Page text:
As in past years, Lubavitch World Headquarters is underwriting a significant part of the expenses for the sedars, but at a substantial increase this year made necessary by the likelihood that the containers will not arrive in time.

Frontier of Jewish Life

Since the mid-1970s, following the completion of their compulsory service in the army, hundreds of thousands of young Israelis have set out for a year or two of world travel in what has become almost a rite of passage in secular Israeli society. Often with their hair grown long, these Israeli tourists strap themselves into backpacks and head mostly to either South America or East Asia.

Rabbi Chezky Lifshitz, right, gives Torah classes for visitors.
Rabbi Chezky Lifshitz, right, gives Torah classes for visitors.

Today, certain Chabad Centers are geared to these young travelers in such faraway places as Cusco, Peru, and Bariloche, Argentina in South America; and Chiang Mai, Thailand, and, of course, Kathmandu, Nepal in Asia.

Each year, Rabbi and Mrs. Lifshitz, with the help of rabbinical students sent by Lubavitch World Headquarters, organize four seders for the thousands of Israeli backpackers that venture through the country each year. The biggest is held in Kathmandu, where around 1,000 to 1,500 Jews come together to celebrate the holiday. There is another English-language seder, as well as two large ones, in the cities of Pokhara and Manang, a city that sits perched 11,614 feet above sea level.

While feeding masses of people may not be unfamiliar to the Lifshitz family, Passover supplies are trickier than most, and for the most part cannot be prepared locally. To get ready, the couple makes sure to have a container of supplies shipped out months before Passover so it can make the slow journey overseas through the Suez Canal to Sri Lanka, before docking in Kolkata, India.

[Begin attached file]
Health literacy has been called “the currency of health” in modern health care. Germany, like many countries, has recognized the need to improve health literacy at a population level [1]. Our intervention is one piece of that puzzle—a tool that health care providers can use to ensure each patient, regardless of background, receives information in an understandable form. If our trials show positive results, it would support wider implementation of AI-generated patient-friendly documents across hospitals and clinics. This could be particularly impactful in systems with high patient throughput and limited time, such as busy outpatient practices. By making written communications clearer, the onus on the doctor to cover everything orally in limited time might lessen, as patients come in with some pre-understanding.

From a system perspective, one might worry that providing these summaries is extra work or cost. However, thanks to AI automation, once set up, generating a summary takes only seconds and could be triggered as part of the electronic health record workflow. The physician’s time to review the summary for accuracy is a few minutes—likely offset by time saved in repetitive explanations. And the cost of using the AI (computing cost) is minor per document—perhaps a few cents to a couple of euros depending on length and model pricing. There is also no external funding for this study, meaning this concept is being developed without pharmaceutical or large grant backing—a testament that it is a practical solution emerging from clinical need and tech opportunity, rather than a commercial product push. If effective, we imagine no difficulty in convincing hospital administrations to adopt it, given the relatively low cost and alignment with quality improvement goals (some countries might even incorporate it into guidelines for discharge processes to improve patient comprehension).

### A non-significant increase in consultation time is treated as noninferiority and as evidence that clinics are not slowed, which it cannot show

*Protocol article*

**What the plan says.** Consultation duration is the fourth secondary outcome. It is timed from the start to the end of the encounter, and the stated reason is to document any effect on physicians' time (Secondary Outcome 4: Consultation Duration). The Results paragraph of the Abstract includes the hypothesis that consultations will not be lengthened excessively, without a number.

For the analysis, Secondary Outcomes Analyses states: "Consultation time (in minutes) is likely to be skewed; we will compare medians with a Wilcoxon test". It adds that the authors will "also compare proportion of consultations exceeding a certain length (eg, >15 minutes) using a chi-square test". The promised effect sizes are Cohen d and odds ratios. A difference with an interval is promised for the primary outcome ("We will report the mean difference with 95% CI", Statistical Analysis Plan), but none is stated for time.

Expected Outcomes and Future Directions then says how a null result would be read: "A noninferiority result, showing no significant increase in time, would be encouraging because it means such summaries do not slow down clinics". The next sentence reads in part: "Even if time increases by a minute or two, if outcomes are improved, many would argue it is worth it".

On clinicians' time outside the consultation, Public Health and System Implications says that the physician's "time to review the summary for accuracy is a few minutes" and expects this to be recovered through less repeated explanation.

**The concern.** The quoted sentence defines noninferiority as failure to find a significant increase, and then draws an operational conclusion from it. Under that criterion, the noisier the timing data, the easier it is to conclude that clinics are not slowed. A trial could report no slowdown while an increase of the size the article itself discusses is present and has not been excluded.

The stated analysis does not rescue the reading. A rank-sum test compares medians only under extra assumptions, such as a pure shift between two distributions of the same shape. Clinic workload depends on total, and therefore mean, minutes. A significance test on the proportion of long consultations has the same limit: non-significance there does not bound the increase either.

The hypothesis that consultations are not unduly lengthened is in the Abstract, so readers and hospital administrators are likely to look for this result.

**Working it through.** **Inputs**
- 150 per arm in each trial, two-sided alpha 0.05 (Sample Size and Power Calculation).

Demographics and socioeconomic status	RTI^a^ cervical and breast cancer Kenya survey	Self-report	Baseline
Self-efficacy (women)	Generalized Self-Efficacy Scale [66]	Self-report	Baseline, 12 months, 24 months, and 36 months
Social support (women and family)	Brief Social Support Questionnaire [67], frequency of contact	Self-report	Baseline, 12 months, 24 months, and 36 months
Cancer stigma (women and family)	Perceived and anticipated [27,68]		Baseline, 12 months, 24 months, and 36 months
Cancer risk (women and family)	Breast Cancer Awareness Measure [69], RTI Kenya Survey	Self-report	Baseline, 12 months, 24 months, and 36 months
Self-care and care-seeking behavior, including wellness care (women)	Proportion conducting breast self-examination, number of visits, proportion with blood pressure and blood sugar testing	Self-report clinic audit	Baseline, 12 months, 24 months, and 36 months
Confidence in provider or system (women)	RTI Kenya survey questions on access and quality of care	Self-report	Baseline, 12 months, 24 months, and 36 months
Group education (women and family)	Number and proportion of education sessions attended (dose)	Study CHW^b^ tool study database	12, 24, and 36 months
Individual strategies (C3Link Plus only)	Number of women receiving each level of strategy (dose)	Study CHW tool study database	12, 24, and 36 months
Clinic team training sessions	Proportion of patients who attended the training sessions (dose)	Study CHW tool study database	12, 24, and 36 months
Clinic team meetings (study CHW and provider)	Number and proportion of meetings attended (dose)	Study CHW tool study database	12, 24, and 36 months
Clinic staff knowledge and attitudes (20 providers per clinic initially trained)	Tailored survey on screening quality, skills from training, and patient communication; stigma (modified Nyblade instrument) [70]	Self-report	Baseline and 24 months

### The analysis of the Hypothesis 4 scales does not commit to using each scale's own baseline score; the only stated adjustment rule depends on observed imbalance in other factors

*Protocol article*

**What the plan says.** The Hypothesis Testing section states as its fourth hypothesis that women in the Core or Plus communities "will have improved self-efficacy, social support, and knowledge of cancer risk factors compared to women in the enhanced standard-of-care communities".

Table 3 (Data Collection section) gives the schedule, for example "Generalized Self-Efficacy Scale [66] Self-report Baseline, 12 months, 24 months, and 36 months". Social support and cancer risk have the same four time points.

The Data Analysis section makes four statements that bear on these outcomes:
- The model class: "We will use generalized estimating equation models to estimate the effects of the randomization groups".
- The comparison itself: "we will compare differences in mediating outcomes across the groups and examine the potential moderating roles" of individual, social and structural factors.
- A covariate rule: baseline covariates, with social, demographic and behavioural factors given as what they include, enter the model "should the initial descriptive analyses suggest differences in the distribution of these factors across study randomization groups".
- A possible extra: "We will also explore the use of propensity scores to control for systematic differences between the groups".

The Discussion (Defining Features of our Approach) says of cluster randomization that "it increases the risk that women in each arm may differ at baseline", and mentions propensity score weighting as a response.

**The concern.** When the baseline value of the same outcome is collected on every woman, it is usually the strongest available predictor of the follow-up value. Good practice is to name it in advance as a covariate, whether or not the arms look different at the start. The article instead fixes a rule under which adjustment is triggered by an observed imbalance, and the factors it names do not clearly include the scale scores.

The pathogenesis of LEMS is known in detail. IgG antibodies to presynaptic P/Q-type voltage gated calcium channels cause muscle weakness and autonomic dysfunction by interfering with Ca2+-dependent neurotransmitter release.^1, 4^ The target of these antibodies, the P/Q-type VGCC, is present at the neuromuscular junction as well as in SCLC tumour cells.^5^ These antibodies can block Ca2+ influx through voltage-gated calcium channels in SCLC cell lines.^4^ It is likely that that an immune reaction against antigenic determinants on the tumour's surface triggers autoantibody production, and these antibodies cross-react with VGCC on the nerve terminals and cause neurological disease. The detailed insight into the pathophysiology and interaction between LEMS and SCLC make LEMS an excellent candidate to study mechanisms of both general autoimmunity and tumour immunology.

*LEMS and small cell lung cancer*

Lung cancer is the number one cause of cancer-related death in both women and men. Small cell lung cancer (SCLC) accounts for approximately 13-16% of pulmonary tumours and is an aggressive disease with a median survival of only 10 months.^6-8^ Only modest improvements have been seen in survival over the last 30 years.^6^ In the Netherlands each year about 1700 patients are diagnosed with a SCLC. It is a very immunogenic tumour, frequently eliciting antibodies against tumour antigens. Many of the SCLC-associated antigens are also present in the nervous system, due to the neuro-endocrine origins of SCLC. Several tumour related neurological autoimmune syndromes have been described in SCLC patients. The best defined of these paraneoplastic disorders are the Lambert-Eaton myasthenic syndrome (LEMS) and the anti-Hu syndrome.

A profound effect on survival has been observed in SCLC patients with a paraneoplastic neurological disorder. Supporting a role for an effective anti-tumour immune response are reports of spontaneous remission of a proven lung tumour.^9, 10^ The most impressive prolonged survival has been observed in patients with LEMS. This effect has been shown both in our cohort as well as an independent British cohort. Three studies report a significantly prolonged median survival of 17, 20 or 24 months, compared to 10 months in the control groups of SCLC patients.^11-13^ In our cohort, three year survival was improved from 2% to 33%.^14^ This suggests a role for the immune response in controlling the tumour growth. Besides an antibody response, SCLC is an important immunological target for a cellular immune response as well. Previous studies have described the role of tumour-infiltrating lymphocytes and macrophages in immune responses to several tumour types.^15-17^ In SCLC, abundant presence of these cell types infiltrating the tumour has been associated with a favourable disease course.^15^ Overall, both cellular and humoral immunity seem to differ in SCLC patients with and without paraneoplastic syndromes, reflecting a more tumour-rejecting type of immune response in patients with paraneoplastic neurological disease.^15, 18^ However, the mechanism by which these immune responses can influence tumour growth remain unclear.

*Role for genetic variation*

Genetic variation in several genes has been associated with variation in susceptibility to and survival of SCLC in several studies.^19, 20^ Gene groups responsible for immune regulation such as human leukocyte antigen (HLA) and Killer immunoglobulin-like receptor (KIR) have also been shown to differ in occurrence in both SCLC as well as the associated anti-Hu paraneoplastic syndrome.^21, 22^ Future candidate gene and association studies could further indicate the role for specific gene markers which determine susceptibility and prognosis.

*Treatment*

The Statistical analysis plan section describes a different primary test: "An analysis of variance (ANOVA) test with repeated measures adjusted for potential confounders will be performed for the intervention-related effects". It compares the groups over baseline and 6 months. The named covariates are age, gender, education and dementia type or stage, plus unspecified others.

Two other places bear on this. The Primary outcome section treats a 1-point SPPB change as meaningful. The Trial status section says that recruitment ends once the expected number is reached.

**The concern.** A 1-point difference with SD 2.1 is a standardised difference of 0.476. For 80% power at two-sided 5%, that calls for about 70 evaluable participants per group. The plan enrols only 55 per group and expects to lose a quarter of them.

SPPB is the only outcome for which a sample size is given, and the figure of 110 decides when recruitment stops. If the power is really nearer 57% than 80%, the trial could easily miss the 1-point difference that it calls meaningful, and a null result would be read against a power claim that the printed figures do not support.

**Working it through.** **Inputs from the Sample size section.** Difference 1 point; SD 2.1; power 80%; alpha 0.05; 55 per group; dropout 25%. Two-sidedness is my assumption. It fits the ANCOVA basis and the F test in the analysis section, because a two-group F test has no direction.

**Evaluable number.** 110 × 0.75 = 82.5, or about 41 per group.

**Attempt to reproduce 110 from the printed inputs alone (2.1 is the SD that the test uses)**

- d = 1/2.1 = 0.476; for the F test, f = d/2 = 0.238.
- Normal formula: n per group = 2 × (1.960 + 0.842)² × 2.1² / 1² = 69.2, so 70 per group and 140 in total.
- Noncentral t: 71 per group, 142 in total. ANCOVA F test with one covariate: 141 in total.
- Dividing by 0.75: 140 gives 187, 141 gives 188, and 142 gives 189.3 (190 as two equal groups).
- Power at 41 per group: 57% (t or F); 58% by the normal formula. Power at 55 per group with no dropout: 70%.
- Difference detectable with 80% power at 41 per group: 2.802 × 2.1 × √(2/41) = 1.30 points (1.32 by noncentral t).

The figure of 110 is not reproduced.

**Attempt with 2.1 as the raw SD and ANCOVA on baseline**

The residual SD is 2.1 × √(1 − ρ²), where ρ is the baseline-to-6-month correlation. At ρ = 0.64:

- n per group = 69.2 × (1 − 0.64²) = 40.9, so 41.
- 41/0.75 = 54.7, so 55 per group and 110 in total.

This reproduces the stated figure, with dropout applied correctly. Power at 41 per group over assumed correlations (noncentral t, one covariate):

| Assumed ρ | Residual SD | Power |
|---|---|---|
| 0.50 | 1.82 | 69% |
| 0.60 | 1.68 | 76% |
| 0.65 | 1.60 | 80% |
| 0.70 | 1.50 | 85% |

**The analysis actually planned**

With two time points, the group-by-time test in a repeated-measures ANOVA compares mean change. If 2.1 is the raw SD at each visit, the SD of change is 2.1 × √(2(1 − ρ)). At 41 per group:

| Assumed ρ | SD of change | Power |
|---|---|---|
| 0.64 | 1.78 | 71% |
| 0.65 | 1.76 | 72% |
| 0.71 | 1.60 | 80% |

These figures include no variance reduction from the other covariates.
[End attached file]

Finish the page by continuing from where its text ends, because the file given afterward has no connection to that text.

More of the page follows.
The container is officially sent to and accepted by the Israeli embassy in Nepal. But when the Israeli Foreign Ministry went on strike on March 23, the embassy was closed, and there was no one to accept the supplies. With the strike over for nearly a week, the container is still sitting in Kolkata.

“We’re trying to get the container expedited, but it’s addressed to the embassy and not Chabad,” explains Yisroel New, an Australian rabbinical student who is currently in Kathmandu helping Lifshitz.

He adds that each of the young rabbis he traveled with lugged a suitcase filled with food along with them, and that throughout the day, more and more people are entering the Chabad House with some of the necessary supplies.

“Someone pulled up today with 180 kilos of matzah,” he says.

With supplies slowly piling up, by all accounts the seders will take place, however squeezed they might up end up being.

It is New’s first time in Nepal, and as late evening set in and the Chabad House finally quieted down after a long day, he looked around to reflect on this exotic outpost of Jewish life.

“It’s very chaotic here,” he says. “Cars and motorcycles are flying by; you see monkeys on the streets; there are people everywhere. But when you come out of the airport here, you don’t have to even say anything. They start coming up to you saying, ‘Beit Chabad? Beit Chabad?’ The Chabad House here really is a home away from home for every Jew.”